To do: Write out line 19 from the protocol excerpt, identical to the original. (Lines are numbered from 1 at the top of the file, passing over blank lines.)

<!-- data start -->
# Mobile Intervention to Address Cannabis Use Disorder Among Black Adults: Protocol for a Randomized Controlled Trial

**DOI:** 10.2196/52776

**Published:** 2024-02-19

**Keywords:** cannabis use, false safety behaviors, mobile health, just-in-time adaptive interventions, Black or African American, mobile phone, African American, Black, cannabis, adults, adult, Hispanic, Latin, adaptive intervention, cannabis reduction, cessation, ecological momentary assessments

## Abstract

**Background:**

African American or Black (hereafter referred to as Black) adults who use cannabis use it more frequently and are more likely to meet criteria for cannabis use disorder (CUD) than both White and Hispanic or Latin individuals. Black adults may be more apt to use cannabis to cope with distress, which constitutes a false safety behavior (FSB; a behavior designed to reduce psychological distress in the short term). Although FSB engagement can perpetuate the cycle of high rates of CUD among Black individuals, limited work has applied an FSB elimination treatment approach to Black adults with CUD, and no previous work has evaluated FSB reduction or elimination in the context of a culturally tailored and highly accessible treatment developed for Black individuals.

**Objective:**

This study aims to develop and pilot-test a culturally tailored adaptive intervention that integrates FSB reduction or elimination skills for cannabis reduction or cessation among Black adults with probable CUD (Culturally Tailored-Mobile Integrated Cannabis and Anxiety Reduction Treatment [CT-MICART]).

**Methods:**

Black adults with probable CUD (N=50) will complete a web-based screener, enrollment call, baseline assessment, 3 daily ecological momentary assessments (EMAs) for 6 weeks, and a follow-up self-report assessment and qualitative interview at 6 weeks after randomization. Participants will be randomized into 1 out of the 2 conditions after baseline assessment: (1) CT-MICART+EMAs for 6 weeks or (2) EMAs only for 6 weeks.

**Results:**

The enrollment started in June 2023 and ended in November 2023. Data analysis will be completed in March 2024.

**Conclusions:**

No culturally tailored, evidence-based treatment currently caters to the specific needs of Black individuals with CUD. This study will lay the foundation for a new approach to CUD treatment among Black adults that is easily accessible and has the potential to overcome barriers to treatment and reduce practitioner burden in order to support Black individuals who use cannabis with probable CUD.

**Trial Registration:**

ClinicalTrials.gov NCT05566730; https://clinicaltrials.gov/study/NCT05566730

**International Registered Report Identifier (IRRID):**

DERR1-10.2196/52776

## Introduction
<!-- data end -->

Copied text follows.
DERR1-10.2196/52776